Well okay now! This is more like it! “Enemies and Allies” is part two of a new arc focusing on Batgirl’s attempt to wrangle Knightfall down like an obstreperous calf in the rodeo that is Gotham. She’s got help in the form of ally Black Canary and newcomer Huntress, though it’s not all fist-bumps and high-fives coming out of the gate.
We get the obligatory hero vs. hero battle to warm things up, then the predictable quick move from enemies to besties in the span of a page or two, and finally all three are off to hunt down Knightfall’s pawn, Michael Drucker (a.k.a. Bleak Michael of the acid-spouting hands). We briefly see Knightfall plotting with Bonebreaker, but they’re both still remaining well behind the scenes at the moment.
Gail Simone wastes no time leaping from one thing to the next, but overall it feels much more organic, even if a bit cliché than last month’s offering, and Pasarin brings a lot of energy to the action sequences–of which there are many.
Don’t everybody get too excited–they’re talking about secret identities!
This moved well. The pacing was fairly good and tight; exposition was kept to a minimum despite a lot of information being passed around. Away from all the drama of Ricky and Alysia, I admit this is much more fun: the impromptu Birds of Prey have a clear objective, hit it hard, and the action that ensues is very entertaining.
Faced with Knightfall’s swelling army, Batgirl at last decides to call in even more help, so look for three newcomers to this battle; interesting choices, though a bit of head-scratching too. The final page splash is once again exciting and well-drawn and features a very familiar character who I’m guessing will likely will be sitting out this battle nonetheless (see below in the spoilers for more on the phone calls).
As densely paneled as this book is, the story doesn’t bog down or get lost in the telling and there are some nicely composed pages (one particular modified nine-panel grid mixes current action with flashbacks in a montage reminiscent of Dave Gibbons’ work on Watchmen).
Finally, I can’t pass the “Good” section without another nod to Alex Garner, who once again provides a seductively soft and painterly cover. Just as a general note, I really love how plausible he makes Batgirl’s armour look: the material has enough texture and detail to suggest construction without making it too scaly or rigid. And Batgirl’s hair always feathers out so nice–like fire–without being a ridiculous mane (keeps her looking youthful in a strange way). There is a fun alternate throwback (celebrate 75) cover by Cliff Chiang and Mike Kaluta, but I’m partial to Garner’s work myself and it’s more story-specific.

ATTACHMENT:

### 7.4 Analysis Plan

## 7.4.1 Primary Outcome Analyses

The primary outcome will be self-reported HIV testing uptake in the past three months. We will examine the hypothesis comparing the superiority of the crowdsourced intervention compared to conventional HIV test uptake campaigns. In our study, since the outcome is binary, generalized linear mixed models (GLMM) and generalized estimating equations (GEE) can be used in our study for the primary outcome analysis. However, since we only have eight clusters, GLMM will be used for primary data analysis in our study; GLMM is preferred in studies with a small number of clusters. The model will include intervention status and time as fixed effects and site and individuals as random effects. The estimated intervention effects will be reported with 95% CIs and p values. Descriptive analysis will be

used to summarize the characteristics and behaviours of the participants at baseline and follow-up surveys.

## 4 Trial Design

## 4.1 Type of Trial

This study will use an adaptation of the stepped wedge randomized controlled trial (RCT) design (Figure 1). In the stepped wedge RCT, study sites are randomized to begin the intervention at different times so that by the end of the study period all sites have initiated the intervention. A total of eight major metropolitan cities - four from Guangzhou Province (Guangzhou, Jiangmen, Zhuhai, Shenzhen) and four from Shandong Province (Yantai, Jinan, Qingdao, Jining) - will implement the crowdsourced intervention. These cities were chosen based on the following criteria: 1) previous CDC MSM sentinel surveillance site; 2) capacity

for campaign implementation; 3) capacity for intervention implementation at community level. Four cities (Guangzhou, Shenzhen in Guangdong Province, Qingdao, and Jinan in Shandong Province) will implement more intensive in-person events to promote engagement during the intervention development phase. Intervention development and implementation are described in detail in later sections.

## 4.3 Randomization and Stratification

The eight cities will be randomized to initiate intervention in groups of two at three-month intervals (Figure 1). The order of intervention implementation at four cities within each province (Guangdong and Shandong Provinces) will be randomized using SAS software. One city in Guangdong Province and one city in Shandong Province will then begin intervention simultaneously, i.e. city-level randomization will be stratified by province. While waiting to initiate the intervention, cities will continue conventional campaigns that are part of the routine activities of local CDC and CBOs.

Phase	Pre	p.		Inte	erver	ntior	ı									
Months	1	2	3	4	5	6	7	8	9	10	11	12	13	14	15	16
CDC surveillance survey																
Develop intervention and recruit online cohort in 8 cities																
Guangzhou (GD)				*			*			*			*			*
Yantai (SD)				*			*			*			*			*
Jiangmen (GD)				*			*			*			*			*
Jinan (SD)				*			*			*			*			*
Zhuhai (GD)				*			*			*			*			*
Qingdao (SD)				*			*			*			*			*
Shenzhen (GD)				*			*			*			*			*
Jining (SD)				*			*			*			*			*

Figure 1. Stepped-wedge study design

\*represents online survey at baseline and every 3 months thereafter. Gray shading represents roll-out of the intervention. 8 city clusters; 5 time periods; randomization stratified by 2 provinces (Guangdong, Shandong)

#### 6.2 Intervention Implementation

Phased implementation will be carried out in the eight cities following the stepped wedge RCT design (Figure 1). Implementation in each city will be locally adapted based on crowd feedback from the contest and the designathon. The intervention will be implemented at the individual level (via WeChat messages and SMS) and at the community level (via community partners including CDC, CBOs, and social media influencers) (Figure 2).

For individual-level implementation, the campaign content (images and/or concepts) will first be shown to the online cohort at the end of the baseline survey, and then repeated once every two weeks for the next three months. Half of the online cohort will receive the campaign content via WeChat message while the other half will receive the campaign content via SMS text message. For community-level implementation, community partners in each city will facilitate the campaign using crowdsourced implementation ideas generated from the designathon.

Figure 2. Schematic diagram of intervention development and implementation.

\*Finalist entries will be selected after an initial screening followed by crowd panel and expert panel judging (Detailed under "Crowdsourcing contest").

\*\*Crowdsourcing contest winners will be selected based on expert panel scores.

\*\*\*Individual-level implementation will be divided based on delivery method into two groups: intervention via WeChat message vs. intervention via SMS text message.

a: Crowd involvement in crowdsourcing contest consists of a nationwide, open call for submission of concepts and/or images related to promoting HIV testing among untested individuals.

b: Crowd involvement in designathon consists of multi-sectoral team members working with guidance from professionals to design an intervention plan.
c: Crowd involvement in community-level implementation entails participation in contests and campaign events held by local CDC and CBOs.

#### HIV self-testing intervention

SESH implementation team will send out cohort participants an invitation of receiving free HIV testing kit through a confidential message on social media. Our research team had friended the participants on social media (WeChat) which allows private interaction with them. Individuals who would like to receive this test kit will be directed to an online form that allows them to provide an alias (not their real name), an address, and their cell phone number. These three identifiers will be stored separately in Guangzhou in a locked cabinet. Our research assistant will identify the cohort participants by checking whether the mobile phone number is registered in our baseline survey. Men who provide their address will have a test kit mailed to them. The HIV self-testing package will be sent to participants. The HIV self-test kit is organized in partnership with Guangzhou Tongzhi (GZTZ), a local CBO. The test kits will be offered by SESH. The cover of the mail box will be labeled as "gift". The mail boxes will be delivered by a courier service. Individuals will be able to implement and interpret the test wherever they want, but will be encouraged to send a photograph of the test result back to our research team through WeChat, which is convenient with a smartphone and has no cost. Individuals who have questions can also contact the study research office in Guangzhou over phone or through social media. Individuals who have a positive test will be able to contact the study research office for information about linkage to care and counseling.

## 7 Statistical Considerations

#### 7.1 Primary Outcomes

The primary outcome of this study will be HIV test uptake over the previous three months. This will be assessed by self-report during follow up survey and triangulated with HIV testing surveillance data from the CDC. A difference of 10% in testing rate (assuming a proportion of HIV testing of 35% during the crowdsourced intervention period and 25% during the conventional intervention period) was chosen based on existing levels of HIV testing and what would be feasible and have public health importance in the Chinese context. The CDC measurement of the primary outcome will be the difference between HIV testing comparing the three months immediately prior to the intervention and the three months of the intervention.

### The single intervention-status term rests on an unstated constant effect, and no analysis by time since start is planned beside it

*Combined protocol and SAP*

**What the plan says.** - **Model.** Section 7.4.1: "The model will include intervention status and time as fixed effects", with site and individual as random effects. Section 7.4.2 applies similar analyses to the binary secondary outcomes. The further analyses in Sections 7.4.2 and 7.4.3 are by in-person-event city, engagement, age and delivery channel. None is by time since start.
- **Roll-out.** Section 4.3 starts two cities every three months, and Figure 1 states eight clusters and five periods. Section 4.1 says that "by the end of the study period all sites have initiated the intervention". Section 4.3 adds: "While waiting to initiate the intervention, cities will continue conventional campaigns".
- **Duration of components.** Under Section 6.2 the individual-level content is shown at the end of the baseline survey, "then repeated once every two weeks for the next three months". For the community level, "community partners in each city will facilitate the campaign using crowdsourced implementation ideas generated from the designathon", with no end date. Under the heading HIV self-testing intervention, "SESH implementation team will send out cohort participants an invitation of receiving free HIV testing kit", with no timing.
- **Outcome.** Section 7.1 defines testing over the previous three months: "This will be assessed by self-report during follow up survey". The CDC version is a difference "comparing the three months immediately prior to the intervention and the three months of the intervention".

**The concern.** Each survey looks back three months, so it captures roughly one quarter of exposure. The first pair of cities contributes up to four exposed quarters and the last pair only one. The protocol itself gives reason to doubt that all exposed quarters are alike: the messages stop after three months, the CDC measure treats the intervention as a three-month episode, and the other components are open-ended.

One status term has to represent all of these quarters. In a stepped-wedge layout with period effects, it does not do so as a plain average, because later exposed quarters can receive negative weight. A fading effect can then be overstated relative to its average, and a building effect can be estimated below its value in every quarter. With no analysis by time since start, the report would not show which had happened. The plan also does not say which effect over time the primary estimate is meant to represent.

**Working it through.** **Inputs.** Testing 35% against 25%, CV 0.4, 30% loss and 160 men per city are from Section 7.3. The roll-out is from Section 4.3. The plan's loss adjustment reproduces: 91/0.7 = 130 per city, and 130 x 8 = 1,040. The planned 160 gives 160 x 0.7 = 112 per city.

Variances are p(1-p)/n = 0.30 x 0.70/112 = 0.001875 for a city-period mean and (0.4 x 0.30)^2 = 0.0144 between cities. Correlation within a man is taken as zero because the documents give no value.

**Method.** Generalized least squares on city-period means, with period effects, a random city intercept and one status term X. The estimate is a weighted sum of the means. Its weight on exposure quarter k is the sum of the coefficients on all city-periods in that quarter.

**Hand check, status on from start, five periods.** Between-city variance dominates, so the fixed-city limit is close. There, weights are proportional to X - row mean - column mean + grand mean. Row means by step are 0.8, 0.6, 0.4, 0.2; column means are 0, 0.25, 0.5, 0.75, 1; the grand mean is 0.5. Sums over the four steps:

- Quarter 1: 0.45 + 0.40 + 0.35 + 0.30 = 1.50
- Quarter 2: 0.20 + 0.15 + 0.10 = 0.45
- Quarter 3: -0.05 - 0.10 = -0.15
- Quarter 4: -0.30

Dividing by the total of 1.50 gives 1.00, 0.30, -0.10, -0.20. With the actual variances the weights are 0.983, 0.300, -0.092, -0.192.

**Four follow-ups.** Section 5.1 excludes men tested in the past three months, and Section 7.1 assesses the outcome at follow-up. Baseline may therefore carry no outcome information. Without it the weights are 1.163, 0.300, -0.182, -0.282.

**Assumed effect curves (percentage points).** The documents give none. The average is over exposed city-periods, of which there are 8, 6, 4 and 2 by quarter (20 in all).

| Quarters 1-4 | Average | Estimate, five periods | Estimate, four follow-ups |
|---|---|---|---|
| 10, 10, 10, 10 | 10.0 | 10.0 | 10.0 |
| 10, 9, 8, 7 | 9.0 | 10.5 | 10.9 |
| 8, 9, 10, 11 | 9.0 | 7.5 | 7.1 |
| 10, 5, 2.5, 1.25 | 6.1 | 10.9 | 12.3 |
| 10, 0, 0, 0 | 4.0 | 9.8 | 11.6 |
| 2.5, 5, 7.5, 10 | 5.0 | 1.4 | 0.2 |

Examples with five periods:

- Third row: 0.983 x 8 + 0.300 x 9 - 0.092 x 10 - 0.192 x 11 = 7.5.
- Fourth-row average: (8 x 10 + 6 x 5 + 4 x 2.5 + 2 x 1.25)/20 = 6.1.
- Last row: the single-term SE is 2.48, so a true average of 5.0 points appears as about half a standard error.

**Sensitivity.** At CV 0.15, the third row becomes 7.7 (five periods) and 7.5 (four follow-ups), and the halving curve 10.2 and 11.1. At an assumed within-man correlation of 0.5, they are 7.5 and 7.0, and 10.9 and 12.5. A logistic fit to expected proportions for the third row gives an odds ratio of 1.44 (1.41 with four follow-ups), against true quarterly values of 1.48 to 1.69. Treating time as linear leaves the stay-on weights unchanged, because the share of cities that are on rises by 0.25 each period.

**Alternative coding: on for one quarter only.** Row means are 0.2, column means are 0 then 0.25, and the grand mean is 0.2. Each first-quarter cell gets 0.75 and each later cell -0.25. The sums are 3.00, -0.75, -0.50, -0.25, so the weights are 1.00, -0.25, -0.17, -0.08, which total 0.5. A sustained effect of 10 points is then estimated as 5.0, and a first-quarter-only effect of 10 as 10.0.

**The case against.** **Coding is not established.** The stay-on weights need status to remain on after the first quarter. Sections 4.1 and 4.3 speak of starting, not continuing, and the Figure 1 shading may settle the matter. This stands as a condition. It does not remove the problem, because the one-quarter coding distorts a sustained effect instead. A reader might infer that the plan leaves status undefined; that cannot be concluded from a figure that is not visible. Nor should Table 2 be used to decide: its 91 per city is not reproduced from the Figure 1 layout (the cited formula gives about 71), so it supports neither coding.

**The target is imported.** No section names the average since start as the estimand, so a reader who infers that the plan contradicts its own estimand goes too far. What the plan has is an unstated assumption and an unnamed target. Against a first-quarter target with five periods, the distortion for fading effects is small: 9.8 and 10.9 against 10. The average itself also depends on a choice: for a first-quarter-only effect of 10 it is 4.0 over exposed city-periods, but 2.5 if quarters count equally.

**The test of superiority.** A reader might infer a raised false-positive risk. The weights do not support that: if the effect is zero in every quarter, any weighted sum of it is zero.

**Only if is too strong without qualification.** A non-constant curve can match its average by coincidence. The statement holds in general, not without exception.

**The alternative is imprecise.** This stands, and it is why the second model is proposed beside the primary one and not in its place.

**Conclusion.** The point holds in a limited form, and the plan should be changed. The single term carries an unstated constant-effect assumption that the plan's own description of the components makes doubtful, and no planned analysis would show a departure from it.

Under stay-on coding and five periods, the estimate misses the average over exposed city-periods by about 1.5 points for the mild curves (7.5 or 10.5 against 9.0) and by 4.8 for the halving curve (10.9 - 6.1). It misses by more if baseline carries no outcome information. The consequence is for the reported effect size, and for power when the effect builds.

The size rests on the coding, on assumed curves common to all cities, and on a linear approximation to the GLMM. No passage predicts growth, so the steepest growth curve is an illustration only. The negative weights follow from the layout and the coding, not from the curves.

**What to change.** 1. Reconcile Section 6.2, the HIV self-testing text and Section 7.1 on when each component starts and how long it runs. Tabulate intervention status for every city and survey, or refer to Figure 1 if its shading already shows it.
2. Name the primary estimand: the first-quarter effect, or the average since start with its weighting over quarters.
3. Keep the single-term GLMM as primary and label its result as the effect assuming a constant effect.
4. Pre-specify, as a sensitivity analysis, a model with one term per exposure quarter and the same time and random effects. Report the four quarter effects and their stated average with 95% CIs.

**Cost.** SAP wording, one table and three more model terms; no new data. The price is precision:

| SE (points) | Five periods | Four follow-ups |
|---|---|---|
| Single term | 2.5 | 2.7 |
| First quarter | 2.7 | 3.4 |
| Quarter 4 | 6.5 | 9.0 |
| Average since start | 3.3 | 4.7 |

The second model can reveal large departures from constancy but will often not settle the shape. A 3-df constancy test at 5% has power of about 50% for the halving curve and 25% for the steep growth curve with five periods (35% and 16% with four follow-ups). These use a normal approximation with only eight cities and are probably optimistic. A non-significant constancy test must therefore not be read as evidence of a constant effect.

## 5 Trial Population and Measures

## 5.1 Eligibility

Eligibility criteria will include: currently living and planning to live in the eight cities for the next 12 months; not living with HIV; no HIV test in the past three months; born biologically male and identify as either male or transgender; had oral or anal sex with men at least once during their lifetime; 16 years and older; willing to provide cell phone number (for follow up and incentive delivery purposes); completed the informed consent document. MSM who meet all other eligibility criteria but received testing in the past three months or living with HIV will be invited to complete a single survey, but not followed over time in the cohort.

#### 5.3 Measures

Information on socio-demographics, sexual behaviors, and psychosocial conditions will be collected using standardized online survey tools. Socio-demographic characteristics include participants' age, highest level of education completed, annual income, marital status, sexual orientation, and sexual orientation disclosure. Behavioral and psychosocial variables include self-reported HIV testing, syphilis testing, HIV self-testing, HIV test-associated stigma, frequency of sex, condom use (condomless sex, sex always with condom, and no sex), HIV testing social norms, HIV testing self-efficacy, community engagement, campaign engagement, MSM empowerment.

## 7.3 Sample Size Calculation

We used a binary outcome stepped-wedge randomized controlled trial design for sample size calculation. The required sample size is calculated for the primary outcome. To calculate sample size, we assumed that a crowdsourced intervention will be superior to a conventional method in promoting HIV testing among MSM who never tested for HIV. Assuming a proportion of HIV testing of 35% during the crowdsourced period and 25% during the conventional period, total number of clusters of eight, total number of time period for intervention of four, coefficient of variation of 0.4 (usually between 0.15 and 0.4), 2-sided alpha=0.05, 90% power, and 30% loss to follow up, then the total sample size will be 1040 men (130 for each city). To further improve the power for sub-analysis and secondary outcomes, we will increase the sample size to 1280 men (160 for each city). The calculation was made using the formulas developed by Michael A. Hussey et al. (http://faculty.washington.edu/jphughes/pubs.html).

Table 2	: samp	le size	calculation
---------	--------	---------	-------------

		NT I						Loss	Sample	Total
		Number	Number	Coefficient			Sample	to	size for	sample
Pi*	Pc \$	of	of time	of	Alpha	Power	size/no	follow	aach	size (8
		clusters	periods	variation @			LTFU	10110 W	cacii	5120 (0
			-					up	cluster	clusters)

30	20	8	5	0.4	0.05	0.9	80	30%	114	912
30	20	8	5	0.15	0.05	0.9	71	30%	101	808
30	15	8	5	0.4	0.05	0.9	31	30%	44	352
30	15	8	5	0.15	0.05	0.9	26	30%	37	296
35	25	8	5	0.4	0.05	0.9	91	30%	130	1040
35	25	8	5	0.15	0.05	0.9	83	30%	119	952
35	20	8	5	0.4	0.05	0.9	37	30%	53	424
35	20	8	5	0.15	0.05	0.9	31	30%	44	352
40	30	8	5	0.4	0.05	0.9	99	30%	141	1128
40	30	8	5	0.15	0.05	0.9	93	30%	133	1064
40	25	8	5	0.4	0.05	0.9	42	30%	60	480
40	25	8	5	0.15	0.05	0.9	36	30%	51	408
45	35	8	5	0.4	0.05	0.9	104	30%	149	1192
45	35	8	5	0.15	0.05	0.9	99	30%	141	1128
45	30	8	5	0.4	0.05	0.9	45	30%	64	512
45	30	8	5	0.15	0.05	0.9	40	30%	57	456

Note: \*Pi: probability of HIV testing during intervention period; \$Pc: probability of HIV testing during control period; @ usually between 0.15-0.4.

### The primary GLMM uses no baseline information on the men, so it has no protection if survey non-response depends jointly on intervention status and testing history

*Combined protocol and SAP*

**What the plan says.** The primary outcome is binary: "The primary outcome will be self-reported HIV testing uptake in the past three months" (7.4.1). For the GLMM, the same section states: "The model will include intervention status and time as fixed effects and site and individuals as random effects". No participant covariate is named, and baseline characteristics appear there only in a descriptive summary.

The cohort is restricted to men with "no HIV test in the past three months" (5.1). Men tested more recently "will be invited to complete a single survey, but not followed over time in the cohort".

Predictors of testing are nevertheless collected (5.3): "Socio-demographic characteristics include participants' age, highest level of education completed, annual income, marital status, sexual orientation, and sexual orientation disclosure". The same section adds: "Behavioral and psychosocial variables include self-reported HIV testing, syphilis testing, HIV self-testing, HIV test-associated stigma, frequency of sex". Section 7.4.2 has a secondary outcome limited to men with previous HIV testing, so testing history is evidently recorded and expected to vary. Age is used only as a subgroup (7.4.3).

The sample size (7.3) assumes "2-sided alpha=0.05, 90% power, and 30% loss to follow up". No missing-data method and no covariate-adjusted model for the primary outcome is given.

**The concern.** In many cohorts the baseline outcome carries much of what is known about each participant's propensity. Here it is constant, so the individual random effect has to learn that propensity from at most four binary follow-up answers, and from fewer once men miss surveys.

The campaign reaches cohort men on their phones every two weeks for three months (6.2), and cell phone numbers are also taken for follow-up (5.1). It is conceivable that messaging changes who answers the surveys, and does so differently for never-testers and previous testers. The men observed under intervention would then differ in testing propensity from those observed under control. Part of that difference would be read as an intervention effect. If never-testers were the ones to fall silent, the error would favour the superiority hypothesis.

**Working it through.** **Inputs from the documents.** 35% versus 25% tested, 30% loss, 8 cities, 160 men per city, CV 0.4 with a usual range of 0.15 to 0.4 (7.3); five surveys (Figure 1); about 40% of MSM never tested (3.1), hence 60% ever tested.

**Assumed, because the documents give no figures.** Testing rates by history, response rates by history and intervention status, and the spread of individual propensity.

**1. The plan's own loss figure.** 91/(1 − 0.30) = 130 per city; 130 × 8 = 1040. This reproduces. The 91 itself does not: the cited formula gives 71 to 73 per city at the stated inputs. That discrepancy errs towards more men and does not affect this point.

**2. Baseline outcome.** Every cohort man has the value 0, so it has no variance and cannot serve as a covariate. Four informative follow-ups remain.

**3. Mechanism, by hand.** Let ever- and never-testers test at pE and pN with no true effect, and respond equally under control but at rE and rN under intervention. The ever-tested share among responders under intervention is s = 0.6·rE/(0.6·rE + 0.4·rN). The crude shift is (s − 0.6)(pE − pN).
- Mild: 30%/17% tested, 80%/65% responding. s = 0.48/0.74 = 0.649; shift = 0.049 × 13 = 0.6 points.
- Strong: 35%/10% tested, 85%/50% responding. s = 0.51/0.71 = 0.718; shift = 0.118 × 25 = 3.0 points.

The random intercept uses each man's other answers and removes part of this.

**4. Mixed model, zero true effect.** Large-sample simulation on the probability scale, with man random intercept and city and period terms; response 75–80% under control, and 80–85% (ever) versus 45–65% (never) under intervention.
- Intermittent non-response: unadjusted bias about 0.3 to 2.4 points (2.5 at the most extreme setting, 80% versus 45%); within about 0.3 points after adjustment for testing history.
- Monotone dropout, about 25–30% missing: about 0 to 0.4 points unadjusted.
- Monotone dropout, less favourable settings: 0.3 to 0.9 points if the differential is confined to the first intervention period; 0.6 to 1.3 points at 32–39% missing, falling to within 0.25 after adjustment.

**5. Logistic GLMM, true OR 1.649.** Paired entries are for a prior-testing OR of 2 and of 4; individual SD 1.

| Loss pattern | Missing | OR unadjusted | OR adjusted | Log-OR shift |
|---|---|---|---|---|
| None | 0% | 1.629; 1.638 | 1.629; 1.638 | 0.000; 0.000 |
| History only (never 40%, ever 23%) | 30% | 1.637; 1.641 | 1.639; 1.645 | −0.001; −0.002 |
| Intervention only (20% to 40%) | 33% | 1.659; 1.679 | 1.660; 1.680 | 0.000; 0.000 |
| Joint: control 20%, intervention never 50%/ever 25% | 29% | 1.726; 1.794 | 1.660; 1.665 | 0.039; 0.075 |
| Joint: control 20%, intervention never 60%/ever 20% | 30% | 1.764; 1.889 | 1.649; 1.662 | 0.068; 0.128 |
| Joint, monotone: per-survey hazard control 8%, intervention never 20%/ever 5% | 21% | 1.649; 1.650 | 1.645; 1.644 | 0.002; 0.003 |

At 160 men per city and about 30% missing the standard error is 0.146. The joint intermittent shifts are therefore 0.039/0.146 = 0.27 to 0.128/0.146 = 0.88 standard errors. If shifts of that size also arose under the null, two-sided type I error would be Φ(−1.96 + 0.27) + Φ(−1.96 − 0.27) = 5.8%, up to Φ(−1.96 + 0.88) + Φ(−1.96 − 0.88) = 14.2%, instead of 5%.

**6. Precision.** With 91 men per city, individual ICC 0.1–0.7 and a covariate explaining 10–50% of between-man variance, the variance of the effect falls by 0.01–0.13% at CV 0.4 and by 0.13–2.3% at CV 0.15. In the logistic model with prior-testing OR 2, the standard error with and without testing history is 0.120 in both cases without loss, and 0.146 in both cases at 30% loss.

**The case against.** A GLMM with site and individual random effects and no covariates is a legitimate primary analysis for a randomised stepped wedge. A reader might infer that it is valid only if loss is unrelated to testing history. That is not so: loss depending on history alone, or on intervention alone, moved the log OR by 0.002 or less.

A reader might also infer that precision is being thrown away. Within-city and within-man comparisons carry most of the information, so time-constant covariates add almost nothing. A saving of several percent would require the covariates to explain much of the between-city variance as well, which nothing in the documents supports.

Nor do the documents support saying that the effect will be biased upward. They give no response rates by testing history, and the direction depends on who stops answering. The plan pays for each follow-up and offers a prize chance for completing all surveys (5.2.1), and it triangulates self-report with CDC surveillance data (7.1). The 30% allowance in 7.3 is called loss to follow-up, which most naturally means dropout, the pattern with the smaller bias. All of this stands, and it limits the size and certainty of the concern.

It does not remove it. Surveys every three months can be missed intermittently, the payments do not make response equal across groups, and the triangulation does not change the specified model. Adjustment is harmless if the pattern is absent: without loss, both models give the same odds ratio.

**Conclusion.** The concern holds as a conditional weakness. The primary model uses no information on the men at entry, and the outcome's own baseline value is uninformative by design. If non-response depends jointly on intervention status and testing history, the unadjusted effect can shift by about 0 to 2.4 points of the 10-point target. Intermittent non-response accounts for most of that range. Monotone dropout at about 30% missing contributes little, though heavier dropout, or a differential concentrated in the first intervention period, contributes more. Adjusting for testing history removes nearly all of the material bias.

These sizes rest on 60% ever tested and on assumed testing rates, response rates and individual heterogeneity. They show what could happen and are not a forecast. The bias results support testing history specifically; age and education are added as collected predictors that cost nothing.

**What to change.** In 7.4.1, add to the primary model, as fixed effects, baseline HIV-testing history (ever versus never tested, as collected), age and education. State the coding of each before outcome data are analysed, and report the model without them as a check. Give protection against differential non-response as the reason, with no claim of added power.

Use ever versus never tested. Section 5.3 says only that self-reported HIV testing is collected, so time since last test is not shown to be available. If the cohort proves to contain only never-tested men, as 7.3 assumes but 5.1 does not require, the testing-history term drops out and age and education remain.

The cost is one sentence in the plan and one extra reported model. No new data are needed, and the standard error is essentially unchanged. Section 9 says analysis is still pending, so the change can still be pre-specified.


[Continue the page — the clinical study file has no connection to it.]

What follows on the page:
Even with fun, energized action sequences and some strong layout composition, Pasarin is once again all over the map with his art. Batgirl’s cowl looks like a egg-shaped helmet shellacked to her head (from some angles the ears are so small and close together you almost can’t even see them), and one big reveal moment in a parking garage is so awkward looking and has such a thinly sketched background that it feels uninspired rather than prompting awe. Still, another sequence on a rooftop has nice depth and thrilling angles, so once again, it’s just a problem of consistency throughout.
Batgirl’s “calls” are a curious bunch of chicks (nothing wrong with that, but kind of odd choices for someone with practically all the superhero universe at her fingertips):
She calls four people:
- Detective McKenna (been a while since she’s been a major player in this book).
- Muni, her life-threatening, kidnapping former BFF (a.k.a. Obscura)–though why is beyond my ken.
- Chick with funky hair and wings that look like they’re falling apart. Holy cows and crumpets, I should know who she is, but in a comic book literally littered with characters calling each other by name in every speech bubble, this page decides to play coy. Arghh! So help me out, will ya? I’m sure I’ll give myself a headsmack once I know the answer.
- And finally, Batman is the last the call she makes–but not in the way that you might think. In an amusing moment reminiscent of every adolescent’s request for the car keys from grumpy dad, Babs asks for “the boat”. It’s Batman who makes the splashy final page; sort of a cheap thrill, but a fun one–and I’m excited for the possibilities of what they intend to do with the boat!
Oh Pasarin, I despair of your sausagey-bodied women and their fat-lipped, beady-eyed faces. You spent two whole pages (in a book that could have used a little more breathing room) on a double-page spread that is almost awesome except that bizarre contorted exploding face of poor Huntress (and her hair looks like it’s pouring out of a purple bucket to boot).
Truth is, it’s probably an accurate picture of what a woman looks like getting punched out, but it’s just awkward here, has too much blood, and proportionally ruins the composition of the spread–your eyes just ricochet to that spot and then you can’t un-see it even when you want to appreciate the better things about the drawing (like Batgirl’s awesome ferocity!). Man, I hate to be this harsh, but it’s just not good and the problem is compounded by the fact that it takes up so much real estate.
Cover the right side of the picture with your hand
- It’s time to get back on the Batgirl bus now that things look to be turning around story-wise.
- You want to welcome Huntress to Gotham (and can never get enough of this popular team-up).
- You’re curious about how this story is seemingly trying to dovetail with Batman Eternal. I’m curious too; so many references are cross-over and might be lost on the casual reader.
Though the art still lacks consistency and the plot feels a bit old hat at the moment, this book doesn’t lack suspense and feels like a real Batgirl story after a long while of waffling in and out of genres. This may be just the arc to get Batgirl up and in the ring again!